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[In the following little poem the writer subscribes

to the notion, said to be prevalent among African negroes, that death not only releases them from bondage, but also restores them to their relations in Africa)

A very toper, who well lov'd his glass,

Was inj'ring fortune, health, and mind ;
For drunkards, tho’their purse be full, aias,

Will soon its bottom find !
Once with a jovial set he carried on the game,

Till all his senses were in liquor drown'd;
The friends retired - his wife a prudent dame,

Stretch'd on the floor his senseless body found,
And caus'd it to be plac'd within a tomb,
Where in the midst of silent gloom,
The bloated drunkard lay,
Till all the fumes had work'd away.

There was a majesty in the countenance of Louis XIV, which awed those who came in his presence.-An old officer was confounded and hesitated in his speech, fo. liciting fome favor from Louis, and not being able to finish his address, faid, • Sire, I do not tremble thus before your enemies."--He obtained his request without further difficulty.

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FROM A LONDON PAPER.

MALLI dies ! O'er yonder plain
His bier is borne : The sable train

By youthful virgins led :
Daughters of injur'd Afric, say
Why raise ye thus th' heroic lay,

Why triumph o'er the dead ?

When waking he observ'd the den of death

There sees 2 cofin standing at his feet,

And there a pall and winding-sheet
He scarce thro' fear could draw his breath !
" What's here?" he cries, my wife is sure a

widow ?"
This said, his spouse, dressid out like dame Alecto,

With visage mask'd and accent feign'd,
Approaches, and presents a soup which well

Might Satan suit. All this enough explain'd
That he was now a citizen of Hell.

MR. NIMMO of George-ftreet, Manchester Square, lately sent down to Salil

. bury a pigeon, from his dove-cot, 1o be dispatched, with a billet round its neck, the next day at 12 o'clock precisely, in order to ascertain what dependence could be placed on pigeons in case of extracruinary expedition being necessary. The bird arrived with the billet round his neck, seven minutes past three in :he afterne on, a distance of 88 miles, in three hours and seven minutes.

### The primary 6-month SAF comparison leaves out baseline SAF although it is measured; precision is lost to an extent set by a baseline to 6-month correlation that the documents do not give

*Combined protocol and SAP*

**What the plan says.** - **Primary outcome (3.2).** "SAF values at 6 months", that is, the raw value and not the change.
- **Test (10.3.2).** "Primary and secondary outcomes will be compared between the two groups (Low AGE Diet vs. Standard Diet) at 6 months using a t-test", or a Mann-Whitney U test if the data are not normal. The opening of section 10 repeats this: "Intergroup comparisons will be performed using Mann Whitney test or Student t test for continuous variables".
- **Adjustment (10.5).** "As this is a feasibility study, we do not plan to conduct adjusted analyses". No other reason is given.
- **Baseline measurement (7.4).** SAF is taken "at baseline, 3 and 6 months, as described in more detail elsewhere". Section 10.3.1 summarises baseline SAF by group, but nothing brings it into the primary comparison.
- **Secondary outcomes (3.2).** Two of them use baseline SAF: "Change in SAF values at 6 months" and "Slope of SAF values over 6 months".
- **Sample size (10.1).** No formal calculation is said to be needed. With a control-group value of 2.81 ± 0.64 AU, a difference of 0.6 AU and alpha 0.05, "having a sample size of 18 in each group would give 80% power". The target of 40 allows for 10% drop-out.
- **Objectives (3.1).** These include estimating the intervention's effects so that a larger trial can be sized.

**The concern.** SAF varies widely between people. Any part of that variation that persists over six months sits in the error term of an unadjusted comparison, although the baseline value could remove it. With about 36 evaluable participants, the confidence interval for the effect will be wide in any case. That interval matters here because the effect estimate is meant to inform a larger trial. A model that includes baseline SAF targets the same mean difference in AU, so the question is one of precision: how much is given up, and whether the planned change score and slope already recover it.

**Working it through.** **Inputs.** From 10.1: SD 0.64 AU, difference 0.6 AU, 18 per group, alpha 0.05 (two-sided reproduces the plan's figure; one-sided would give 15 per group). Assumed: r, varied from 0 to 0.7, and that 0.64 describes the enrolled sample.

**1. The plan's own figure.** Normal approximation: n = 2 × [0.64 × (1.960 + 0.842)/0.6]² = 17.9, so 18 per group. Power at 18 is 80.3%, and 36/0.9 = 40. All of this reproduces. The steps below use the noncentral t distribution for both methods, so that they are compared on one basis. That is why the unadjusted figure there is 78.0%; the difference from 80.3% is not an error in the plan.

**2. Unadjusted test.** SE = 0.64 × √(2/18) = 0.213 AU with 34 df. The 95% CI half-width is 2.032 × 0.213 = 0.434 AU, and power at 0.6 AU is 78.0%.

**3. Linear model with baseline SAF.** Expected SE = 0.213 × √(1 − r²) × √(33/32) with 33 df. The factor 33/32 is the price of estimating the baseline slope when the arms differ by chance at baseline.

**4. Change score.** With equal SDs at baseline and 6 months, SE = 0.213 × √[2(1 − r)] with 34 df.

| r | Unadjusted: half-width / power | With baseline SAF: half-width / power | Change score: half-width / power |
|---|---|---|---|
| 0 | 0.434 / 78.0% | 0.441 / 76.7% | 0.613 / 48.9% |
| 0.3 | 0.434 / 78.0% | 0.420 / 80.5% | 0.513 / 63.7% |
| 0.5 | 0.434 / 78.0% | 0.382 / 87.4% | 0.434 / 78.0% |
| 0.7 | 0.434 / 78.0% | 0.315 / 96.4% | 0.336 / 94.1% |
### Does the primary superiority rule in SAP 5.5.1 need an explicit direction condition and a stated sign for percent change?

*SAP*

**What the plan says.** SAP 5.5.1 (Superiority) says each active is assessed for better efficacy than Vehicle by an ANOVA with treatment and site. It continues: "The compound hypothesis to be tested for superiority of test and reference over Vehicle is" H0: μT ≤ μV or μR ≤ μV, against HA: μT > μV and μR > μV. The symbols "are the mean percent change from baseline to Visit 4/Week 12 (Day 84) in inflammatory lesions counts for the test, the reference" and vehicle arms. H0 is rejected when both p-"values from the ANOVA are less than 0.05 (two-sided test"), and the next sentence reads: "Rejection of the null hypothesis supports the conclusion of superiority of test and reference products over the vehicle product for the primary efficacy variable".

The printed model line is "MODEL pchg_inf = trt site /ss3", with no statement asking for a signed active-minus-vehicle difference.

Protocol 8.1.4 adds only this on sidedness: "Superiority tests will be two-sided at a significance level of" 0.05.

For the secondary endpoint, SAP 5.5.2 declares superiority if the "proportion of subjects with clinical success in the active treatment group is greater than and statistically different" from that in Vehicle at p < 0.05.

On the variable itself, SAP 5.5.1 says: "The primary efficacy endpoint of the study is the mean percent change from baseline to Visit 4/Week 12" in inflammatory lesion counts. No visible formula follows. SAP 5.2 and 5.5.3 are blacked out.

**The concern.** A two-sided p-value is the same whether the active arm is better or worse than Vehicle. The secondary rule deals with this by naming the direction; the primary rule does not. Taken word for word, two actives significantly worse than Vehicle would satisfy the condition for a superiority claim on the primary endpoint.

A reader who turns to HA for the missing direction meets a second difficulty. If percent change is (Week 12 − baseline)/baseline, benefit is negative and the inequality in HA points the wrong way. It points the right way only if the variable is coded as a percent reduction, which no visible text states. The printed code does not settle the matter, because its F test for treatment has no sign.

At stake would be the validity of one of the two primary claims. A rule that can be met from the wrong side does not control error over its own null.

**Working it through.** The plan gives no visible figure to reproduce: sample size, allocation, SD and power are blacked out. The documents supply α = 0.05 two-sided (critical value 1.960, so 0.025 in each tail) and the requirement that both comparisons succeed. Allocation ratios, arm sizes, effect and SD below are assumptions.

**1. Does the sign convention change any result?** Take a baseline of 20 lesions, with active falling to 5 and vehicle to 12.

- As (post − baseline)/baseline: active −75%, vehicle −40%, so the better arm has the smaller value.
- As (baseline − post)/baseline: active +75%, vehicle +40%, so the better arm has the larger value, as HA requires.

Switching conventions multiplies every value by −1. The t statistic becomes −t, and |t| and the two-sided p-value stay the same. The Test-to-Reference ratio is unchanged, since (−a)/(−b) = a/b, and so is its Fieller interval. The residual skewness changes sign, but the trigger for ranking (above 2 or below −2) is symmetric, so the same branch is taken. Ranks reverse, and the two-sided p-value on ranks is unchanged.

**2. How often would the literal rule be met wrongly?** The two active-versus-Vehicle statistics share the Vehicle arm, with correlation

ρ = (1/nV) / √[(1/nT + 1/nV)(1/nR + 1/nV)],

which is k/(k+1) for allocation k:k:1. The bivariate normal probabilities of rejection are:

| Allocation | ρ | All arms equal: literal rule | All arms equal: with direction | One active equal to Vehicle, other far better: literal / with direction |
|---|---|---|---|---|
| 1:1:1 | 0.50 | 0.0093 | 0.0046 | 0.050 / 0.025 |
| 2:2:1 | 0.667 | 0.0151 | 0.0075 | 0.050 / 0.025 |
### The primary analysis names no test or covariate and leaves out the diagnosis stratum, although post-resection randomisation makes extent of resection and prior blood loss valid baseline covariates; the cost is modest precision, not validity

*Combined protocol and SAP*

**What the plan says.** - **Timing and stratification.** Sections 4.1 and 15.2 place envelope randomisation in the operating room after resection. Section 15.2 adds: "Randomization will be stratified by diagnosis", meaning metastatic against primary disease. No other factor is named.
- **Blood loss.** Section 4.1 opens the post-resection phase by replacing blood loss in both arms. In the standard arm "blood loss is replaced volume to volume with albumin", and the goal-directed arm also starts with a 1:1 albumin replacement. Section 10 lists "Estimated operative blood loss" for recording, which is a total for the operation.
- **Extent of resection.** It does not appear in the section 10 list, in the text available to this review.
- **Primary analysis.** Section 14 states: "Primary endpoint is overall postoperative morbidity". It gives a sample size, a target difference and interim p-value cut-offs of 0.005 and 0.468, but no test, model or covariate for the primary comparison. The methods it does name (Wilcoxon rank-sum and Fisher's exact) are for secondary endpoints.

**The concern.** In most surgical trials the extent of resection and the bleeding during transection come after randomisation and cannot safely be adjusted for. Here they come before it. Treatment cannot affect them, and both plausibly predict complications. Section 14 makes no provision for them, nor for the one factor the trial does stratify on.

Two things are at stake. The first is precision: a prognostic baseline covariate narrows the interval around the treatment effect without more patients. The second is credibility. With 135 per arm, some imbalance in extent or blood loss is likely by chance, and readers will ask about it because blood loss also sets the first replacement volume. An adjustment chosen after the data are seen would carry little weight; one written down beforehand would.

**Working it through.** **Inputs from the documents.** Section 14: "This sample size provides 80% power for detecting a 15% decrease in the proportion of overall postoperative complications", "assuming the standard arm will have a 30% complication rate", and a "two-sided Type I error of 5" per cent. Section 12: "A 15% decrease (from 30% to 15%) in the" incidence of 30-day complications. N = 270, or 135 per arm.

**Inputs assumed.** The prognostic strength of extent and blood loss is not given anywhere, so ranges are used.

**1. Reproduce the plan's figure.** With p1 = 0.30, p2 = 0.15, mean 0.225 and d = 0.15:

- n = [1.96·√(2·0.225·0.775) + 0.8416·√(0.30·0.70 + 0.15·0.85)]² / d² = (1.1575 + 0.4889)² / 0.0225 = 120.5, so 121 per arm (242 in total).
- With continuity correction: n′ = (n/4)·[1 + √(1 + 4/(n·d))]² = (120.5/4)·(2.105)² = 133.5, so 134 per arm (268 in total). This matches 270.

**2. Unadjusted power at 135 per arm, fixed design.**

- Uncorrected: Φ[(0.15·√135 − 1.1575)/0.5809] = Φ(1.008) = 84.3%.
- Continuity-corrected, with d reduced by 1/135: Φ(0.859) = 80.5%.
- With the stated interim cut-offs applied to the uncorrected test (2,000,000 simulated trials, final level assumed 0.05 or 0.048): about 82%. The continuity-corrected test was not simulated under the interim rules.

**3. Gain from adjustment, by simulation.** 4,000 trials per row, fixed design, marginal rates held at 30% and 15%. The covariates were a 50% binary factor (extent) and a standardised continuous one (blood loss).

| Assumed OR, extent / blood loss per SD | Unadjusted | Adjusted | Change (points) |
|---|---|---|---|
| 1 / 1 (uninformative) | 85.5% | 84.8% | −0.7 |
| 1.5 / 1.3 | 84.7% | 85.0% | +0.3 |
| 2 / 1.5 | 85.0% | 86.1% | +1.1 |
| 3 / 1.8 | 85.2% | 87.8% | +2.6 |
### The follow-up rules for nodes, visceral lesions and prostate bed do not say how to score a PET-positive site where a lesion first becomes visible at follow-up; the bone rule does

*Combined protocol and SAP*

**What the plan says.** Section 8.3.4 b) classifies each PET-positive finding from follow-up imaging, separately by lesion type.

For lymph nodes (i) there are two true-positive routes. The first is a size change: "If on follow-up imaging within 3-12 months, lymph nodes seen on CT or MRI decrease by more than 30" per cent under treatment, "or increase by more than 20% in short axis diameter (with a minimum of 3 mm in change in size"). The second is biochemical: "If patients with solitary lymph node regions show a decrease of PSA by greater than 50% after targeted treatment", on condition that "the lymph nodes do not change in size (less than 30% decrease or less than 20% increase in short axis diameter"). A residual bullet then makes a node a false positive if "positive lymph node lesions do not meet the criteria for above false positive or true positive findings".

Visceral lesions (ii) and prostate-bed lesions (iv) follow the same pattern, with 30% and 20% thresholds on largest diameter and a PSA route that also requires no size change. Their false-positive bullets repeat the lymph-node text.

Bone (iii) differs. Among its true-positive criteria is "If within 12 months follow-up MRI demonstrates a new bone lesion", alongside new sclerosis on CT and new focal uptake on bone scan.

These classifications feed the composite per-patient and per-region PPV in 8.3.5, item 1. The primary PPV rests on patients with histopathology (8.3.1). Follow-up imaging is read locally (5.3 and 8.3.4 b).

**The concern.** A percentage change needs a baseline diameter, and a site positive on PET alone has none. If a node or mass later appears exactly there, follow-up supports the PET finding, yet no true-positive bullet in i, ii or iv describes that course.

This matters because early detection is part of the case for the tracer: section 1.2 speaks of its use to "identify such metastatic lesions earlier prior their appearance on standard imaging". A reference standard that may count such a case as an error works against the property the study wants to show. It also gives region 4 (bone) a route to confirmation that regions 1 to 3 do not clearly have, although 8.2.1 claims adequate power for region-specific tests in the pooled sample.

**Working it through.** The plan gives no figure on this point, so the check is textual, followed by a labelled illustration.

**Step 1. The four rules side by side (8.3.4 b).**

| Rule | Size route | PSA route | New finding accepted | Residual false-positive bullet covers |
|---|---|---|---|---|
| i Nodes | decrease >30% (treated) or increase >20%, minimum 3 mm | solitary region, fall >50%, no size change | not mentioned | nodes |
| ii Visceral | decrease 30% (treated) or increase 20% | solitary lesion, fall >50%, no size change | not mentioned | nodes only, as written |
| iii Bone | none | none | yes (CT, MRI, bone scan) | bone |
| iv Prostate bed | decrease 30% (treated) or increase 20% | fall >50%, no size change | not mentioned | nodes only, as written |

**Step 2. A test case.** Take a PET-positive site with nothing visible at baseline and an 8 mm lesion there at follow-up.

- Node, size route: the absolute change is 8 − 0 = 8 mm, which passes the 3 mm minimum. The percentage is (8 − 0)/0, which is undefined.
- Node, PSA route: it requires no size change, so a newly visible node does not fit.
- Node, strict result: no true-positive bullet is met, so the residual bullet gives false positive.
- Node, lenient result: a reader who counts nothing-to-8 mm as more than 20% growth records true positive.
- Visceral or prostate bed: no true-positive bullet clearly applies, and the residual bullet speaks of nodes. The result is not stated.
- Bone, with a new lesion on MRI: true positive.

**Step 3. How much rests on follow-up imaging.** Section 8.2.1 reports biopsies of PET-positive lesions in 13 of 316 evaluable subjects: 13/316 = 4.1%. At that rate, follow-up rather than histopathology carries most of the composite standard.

No tear bedews their fixed eyes :
'Tis now the hero lives, they cry ;-

Releas'd from slav'ry's chain :
Beyond the billowy surge he flies,
And j' yful views his native skies,

And long lost bowers again.

On Koromantyn's palmy soil
Heroic deeds and martial to:ls,

Shall fill each glorious day ;
Love, fond and faithful, crown thy nights,
And bliss unbought, unmix'd delights,

Past cruel wrongs repay.

Nor lordly pride's stern avarice there,
Alone shall nature's bounties share ;

To all her children free.
For thee, the dulcet reel shall spring,
His balmy bowl the Coaco bring,

Th''Anana bloom for thee.

“ What art tha ?" he to the spectre cries,
" The caterer of Satan,” she replies :

TERMS OF THE BALANCE, "I ani entrusted with Hell's stock of meat,

FOR 1804. lud to the shades supply the food they eat."

To City Subscribers, Two Dollars and Fifty
Here he exclaims, before he well had time to think,

Cents, payable quarterly.
Why, what the devil, don't they drink?"

To those who receive them by mail, Two Dollars, payable in advance.

To those who take their papers at the ofice, in bundles, or otherwise, a deduction from the city

price will be made. Diversity.

A handsome Title Page and Table of Contenib will

accompany the last number of the volume. ORIGIN OF THE JANIZARIES.

Advertisements inserted in a handsome and conte

spicuous manner, in the Advertiser which accompa THESE haughty troops were first taken

nies the Balance.
from Coristian captives, by Amurath 1.
1389. They were confecrated and nameri

Ν Ο Τ Ε.
by a celebrated dervill!, who, tanding in

The first and second Volumes of the Balance, the front of their ranks, stretched the

ny be had on the following terms 'sleeve of his gown over the head of the

First Volume--unboundforemoit soldier, and delivered his blefliog

Second Volume, in these words :Let them be called Jan

Both Volumes, izaries (Yengi chier, or new soldiers.) May their countenances be ever bright? If bound, the price of birding (either plain or et their hand victorious ! ;heir swords keen !egant) will be added.-An unbound volume may May their spear always hang over the heads cent to any post-office in the state for cents postof their cremies ; and wherescever they | age ; or to any post-office in the union for 78 cento go, may they return with white faces.

The thunder hark! 'Tis Afric's God,
He wakes, he lifis th' avenging rod,